University of New Mexico, Bachelor of Science (Biology)
1988 - 1992

Lisa Hepner’s polite request for an alternative to a fetal pig dissection in her biology course resulted in a detailed interrogation of her beliefs by the course instructor. After initially being refused she was finally successful, becoming the first University of New Mexico student to be granted an alternative to dissection. She then entered into a three year struggle with the Department of Biology to develop a conscientious objection policy that would ensure alternatives were provided to all students who did not wish to dissect. After putting her proposal into writing and soliciting signatures of support from professors, doctors, veterinarians, and nurses, she was finally successful, with the Department implementing a conscientious objection policy in 1991.

Lisa then established a statewide dissection hotline to help other students implement alternatives to dissection at their own campuses. In 1994 she published her book Animals in Education: The Facts, Issues and Implications, which is filled with detailed information about dissection in teaching in the US, and detailed advice for other students in following in her footsteps.

Hepner, L., “Winning alternatives to dissection at the University of New Mexico”.

 My struggle for an alternative

In 1989, I was taking an Introductory Biology Class. The first semester proved to be exciting. I realized that I loved the study of Biology, and decided to declare Biology as my major. Then the second semester approached, when I found out that we would have to dissect a fetal pig. As soon as I found out about the dissection, I told my teaching assistant (TA) about my objection and I requested an alternative. He immediately said there was no alternative. Upon questioning him further, he said he didn’t think an alternative would be possible, but that I could talk to the instructor of the course. All the while, he tried to discourage me and made it sound impossible to get an alternative.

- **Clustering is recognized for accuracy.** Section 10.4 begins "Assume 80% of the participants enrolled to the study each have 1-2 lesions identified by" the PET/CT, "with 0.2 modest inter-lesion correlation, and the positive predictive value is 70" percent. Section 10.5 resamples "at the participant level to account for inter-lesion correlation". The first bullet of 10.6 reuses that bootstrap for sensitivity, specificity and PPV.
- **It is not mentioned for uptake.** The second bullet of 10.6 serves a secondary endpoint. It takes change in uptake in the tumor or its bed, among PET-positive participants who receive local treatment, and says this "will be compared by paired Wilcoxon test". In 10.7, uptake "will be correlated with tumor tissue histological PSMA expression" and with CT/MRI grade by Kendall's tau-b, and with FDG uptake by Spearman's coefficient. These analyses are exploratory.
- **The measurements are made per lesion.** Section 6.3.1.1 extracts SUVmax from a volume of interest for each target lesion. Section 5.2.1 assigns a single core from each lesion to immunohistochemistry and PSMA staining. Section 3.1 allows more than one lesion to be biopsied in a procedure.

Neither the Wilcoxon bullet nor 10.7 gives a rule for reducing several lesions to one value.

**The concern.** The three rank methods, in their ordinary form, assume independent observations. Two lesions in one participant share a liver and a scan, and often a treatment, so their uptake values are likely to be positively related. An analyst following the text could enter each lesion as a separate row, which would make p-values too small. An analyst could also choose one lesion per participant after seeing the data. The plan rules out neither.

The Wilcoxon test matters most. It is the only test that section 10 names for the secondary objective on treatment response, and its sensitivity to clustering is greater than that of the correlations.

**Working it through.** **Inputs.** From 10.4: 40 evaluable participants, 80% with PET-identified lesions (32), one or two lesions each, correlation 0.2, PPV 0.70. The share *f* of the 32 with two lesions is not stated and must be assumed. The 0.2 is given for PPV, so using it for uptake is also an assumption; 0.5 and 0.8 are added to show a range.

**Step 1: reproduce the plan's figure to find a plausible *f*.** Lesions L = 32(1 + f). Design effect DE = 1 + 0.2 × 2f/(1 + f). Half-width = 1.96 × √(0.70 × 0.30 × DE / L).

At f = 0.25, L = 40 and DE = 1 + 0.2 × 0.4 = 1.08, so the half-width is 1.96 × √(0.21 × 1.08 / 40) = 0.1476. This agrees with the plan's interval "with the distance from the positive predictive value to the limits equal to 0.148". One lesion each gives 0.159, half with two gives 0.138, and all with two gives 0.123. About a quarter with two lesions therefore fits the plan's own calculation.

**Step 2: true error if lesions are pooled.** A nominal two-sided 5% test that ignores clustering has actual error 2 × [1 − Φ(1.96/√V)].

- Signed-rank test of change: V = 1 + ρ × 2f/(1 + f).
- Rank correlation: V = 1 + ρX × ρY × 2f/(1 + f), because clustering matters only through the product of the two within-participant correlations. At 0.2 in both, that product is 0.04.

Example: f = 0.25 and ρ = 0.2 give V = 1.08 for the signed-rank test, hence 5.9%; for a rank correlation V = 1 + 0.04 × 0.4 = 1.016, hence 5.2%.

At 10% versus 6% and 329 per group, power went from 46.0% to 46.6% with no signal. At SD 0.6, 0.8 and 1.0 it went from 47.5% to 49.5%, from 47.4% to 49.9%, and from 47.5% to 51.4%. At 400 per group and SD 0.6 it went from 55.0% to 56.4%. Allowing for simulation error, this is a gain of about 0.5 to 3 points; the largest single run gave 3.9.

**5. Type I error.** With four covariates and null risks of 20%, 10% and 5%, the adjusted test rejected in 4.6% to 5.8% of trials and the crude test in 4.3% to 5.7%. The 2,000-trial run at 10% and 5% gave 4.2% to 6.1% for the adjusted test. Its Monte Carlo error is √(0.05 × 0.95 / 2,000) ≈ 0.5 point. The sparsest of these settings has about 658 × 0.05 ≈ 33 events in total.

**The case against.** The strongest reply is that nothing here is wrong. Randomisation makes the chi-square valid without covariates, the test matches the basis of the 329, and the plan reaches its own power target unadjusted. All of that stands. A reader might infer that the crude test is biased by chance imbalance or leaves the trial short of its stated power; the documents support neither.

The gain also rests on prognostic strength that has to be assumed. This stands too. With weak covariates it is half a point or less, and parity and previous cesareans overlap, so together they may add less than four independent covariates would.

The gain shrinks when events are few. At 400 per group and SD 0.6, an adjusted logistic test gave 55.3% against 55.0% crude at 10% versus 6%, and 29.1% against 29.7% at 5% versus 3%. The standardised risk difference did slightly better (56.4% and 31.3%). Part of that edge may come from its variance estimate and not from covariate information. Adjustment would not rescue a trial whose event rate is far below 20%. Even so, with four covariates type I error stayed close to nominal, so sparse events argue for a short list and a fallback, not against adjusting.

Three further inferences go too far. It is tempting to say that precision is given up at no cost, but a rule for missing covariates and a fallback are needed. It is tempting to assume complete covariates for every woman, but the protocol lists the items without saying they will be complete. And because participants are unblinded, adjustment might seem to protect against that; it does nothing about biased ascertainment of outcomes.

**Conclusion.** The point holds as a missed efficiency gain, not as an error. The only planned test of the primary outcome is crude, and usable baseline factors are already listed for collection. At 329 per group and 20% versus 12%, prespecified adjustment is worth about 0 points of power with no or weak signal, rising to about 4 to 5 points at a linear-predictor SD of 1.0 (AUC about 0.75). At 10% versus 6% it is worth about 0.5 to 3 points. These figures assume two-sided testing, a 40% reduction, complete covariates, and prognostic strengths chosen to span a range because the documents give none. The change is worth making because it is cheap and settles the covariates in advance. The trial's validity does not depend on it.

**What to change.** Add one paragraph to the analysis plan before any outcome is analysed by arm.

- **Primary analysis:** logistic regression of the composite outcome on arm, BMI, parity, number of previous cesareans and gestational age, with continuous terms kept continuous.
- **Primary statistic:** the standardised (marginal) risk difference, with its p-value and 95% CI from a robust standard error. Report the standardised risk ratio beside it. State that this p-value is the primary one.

I made an appointment to talk to the instructor of the course about requesting an alternative to dissection. He questioned me and examined my motives like a police officer doing an interrogation. He told me that I would have to get used to dissection, that there was no alternative, and that the fetal pigs were taken from the slaughterhouse anyway, etc. I told him my stance, told him that I was a vegetarian, and told him that I would never perform a dissection. I pointed out to him that the syllabus stated that the purpose of the pig dissection was to learn human anatomy, so I came equipped with human atlases, study manuals, etc., that I requested the right to study from. He told me that I would still have to study fetal pig anatomy, and that I would still have to take the practical exam from the formalin-preserved pig. I told him that the whole purpose for requesting an alternative was not to participate in the dissection, at all.

 He told me that if the TA agreed to test me from the diagrams of the fetal pig that I needed to study, then that would be okay with him. It was settled; my alternative was to study diagrams of the fetal pig and be tested from them.

 I made an individual appointment with the TA. He told me that he had to make the test harder for me since I chose the alternative. The test was oral. He asked me forty questions (compared to the twenty the other students answered) and wanted me to give a detailed oral response. Not only did I have to name the organ, or vessel, but I also had to talk about the function, the interrelationship, and other details. I passed with flying colors. I missed two questions out of forty, and received an “A” on the practical.

 Winning a conscientious objection policy

My next mission was to make it easier for other students to have an alternative. I didn’t feel their ethics should be scrutinized, or that they should be punished by choosing an alternative.